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The 7 - Internet & Computers - A+ Cert Help Register and log in to post!
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Lexus
Bierwurst
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#1 Posted on 12.8.10 0459.14
Reposted on: 12.8.17 0459.25
I know this is probably the most generic question EVER in this board, but I've recently took it upon myself to get my A+ certification and try to get out of the hourly wage grind. I have almost NONE experience with computers (save surfing the internet and how to type). I have a big old book I purchased from Borders (my local library system only has one copy of it, a friend recommended it and is far more computer literate/tech savvy than I) by a guy named Mike Meyers, and so far so good, so much as I can tell.

Long and short, any pointers for a novice who's eager and trying to learn? Even if it doesn't lead to a better tax bracket (luckily, Northern VA needs plenty of techs), I do want to build my Frankenstein PC (so far I know a 64 bit proc and at least 16 gigs of RAM, probably a water cooling system) any and all advice would be awesome.
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djp
Morcilla
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#2 Posted on 12.8.10 0910.47
Reposted on: 12.8.17 0912.13
What specific area are you looking to get into (or do you know)? The tech realm is pretty broad, so you might want to narrow your choices to hardware/networking, software development, database administration, web services, etc.

If you're in nothern VA, you're probably in a good location to take a few courses and with the help of some pretty good text books (Microsoft publishes those which are designed specifically for your desired certification, if you choose to go the MS route), you can learn pretty fast.
AWArulz
Scrapple
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Y!:
#3 Posted on 12.8.10 1113.46
Reposted on: 12.8.17 1118.51
I took an A+ Cert class from Horizon learning some years back and took the test and passed no problem.

Concentrate on the networking, routers, switches, cabling and all that a lot. Including network sub masking. There were tough questions on the test on that,

I have my manual from New Horizon here from back in the day, let's see what the chapters were

Basic Network Theory - Definitions, models, connectivity, addressing and signalling

Network Connectivity - Data package, establishing a connection, reliability, noise control, connection devices

Advanced Network Theory - OSI, Ethernet, Resources, FDDI and wireless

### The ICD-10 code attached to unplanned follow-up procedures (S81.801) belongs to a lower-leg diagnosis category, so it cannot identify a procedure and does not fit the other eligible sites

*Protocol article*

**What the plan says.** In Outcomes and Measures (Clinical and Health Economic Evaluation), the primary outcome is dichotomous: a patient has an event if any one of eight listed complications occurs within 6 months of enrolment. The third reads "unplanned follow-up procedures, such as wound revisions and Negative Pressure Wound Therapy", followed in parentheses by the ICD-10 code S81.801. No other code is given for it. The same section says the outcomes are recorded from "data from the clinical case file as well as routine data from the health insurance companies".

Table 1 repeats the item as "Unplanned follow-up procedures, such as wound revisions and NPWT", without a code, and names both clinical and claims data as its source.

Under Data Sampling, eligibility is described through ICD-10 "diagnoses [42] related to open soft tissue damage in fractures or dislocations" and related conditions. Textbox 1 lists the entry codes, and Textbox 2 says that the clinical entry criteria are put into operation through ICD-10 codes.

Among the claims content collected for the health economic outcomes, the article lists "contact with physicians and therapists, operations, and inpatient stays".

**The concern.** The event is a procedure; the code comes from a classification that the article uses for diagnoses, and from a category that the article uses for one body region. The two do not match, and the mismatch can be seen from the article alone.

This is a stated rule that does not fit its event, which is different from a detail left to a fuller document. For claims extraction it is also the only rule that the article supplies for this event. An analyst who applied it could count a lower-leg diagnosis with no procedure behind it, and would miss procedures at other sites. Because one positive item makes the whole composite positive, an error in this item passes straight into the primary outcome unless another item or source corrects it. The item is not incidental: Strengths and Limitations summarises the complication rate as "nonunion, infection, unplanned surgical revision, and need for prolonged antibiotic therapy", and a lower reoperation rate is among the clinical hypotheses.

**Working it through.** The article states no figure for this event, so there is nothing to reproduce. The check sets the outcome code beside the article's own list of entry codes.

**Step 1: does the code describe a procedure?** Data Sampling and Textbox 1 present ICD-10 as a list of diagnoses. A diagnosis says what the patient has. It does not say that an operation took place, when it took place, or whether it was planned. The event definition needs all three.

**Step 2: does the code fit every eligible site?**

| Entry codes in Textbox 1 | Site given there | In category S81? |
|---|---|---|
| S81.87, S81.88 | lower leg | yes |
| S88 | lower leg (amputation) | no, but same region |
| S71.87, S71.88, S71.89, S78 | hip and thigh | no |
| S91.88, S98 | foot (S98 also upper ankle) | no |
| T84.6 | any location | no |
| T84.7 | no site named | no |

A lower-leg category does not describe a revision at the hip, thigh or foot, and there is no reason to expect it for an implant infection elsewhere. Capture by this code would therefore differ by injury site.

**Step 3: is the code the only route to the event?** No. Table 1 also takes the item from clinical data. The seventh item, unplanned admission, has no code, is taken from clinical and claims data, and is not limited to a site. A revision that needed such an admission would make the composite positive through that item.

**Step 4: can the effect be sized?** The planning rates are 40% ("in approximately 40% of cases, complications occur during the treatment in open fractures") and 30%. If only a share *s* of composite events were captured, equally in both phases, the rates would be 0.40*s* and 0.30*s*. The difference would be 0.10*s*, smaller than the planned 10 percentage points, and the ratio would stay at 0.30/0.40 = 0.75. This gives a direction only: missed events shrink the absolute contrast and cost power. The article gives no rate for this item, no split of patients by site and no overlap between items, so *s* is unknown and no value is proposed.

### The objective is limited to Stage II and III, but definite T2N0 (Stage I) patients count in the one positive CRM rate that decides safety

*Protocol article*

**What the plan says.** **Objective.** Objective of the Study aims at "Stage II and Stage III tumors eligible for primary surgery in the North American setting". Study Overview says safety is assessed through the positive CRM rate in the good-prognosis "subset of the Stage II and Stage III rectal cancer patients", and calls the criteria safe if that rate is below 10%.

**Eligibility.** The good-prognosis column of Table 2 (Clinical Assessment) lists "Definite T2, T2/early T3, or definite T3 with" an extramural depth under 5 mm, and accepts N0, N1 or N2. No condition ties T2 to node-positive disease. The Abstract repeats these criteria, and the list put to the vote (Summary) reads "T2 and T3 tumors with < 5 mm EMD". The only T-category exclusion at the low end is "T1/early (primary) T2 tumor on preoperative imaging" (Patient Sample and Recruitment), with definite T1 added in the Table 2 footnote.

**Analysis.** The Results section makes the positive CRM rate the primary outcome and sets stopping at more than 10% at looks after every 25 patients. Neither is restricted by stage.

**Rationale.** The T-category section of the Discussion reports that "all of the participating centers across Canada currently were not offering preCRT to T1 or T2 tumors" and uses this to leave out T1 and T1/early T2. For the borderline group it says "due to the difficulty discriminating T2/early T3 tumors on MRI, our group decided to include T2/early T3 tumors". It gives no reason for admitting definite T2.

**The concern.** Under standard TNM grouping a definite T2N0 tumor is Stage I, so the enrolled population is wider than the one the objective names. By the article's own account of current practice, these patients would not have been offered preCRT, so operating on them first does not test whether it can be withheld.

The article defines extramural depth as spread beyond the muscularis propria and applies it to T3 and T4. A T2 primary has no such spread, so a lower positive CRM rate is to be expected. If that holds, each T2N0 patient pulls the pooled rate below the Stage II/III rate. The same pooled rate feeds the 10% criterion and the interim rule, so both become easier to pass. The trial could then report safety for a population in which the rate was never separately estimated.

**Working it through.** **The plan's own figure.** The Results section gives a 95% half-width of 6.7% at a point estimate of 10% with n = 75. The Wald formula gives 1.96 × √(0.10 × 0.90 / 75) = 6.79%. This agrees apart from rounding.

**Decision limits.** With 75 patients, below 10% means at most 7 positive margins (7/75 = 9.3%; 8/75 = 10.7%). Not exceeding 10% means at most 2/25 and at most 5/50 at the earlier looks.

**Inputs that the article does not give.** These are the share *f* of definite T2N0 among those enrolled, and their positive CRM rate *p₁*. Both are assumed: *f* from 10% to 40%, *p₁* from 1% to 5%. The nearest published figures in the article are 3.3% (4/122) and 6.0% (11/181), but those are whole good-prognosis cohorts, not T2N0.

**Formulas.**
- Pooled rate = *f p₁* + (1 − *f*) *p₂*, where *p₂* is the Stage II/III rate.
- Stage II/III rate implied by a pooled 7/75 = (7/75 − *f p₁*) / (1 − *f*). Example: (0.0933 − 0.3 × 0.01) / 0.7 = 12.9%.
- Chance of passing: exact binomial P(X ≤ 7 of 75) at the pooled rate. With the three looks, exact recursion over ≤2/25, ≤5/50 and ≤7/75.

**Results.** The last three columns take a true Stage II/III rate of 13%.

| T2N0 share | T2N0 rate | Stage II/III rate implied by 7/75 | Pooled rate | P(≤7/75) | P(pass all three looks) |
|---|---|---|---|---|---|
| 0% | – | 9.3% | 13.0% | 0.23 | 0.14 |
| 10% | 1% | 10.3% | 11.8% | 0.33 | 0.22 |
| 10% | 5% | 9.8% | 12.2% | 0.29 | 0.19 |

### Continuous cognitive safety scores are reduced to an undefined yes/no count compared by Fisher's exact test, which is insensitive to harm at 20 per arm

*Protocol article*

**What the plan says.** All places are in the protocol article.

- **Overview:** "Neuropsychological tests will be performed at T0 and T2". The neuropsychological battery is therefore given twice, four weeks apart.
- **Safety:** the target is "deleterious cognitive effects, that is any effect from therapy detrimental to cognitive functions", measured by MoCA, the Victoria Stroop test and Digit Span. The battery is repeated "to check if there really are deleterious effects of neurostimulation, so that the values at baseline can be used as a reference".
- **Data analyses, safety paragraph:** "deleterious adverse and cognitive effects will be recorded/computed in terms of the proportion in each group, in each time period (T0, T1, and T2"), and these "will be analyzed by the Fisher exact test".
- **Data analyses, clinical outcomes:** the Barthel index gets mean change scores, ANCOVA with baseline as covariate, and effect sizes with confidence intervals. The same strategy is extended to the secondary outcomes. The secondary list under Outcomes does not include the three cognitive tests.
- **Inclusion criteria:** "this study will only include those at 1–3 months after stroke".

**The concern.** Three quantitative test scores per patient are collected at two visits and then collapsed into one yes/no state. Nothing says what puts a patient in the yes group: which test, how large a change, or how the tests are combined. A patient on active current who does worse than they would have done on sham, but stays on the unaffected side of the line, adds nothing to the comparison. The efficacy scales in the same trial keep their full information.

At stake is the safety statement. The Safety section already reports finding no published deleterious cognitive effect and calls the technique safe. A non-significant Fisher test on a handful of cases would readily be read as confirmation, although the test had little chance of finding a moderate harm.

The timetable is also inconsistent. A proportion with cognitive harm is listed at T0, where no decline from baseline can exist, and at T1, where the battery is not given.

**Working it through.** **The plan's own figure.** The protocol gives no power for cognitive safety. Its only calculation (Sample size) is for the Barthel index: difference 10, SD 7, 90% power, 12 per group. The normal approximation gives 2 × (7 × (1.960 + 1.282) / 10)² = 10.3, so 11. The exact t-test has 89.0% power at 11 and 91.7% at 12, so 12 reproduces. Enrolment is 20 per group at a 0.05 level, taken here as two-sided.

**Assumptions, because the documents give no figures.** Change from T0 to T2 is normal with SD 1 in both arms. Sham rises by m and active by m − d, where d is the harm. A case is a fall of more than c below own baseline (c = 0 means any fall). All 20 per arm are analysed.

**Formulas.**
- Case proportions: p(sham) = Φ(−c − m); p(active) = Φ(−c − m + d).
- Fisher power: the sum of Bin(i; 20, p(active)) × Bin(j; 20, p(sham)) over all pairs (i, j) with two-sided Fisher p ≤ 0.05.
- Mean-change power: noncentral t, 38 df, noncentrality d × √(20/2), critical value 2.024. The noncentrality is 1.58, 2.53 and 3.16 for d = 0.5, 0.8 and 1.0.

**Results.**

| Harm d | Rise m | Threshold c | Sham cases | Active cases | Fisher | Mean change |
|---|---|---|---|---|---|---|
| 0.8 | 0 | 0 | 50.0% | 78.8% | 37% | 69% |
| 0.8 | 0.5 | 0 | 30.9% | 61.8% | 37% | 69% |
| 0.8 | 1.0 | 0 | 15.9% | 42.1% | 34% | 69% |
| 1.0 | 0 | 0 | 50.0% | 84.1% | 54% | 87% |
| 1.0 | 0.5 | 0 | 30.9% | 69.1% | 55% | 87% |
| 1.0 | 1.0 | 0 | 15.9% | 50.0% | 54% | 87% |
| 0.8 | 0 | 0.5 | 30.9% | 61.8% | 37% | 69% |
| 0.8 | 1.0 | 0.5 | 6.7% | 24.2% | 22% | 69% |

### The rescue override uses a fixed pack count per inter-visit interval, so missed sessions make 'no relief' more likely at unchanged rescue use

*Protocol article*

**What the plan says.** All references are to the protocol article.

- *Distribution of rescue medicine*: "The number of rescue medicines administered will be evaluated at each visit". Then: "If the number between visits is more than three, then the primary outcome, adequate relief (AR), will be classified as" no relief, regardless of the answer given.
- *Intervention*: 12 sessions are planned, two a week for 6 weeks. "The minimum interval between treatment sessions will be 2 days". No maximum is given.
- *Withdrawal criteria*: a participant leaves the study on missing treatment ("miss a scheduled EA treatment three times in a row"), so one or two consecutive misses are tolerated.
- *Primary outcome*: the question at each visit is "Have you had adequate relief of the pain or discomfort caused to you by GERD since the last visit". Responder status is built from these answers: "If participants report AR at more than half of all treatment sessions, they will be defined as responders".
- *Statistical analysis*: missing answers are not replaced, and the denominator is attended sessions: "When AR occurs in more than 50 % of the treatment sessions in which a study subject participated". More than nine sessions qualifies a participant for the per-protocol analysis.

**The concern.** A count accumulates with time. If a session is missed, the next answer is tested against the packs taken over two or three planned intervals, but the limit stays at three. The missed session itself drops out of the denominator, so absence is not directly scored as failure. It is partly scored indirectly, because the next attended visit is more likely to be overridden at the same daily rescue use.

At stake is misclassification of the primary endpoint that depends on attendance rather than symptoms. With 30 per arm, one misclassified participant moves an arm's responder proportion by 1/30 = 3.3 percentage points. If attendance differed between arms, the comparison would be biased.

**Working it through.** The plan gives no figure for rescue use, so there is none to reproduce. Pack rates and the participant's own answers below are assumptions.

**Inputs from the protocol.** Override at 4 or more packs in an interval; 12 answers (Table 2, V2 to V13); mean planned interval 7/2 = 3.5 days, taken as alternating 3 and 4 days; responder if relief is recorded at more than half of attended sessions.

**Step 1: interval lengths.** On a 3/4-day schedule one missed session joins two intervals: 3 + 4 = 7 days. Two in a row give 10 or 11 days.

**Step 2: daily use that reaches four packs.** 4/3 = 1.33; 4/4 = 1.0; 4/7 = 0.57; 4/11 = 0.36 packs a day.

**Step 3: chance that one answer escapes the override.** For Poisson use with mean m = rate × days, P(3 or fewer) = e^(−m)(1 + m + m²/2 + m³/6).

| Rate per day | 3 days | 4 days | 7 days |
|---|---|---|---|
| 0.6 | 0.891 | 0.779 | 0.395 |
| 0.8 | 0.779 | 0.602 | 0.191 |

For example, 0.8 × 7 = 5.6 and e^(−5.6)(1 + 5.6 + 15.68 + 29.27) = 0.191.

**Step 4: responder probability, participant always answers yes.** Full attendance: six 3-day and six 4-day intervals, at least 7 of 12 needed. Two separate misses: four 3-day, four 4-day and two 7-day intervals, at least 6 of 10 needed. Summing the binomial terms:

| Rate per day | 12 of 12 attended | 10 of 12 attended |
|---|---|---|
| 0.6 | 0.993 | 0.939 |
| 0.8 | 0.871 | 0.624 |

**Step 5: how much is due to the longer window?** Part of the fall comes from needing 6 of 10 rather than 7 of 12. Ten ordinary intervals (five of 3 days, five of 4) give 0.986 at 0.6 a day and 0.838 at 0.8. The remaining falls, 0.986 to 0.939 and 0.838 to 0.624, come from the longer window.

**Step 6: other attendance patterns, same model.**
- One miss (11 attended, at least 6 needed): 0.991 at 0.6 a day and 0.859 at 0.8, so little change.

Common Network protocols

TCP/IP services

Alternate network protocols

Infrastructure - Routers, Routing tables, Router Discovery, VLANS, WAN Connectivity devices, VOIP

Remote networking

Security

Disaster recovery

Advanced Data storage techniques

Network troubleshooting

Network operating systems

Guess this one was mostly networking
Guru Zim
SQL Dejection
Administrator
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#4 Posted on 12.8.10 1418.49
Reposted on: 12.8.17 1420.37
Do you recall if that was pre N+? They may have moved some of that to that test.

My advice is - read the books, learn what you can apply in your life, and then test if you feel like it. The certs really aren't that valuable - people can learn the test questions and pass them.

I would not recommend helpdesk to anyone, though. If I were starting fresh right now, I would get a big book on Excel and read it cover to cover - then learn Power Pivot for Excel. You can get on in an analyst/reporting roll in a lot of places with good Excel skills, and Powerpivot is the new hot tech from MS.
El Nastio
Boudin blanc
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#5 Posted on 12.8.10 1551.22
Reposted on: 12.8.17 1551.30
I took A+ Essentials and A+ Remote Tech and found them quite easy.

- The essentials are exactly that; essentials. A broad range of stuff. When I took the test in 2007 there was no OSI model to be found, which makes me wonder if Awa took Network+ or took something other than Essentials.

- You can find practice exams online, might be an idea to look at those.
AWArulz
Scrapple
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#6 Posted on 13.8.10 2118.22
Reposted on: 13.8.17 2123.14
It was indeed the Network plus book I listed. I told you it was a while back :)
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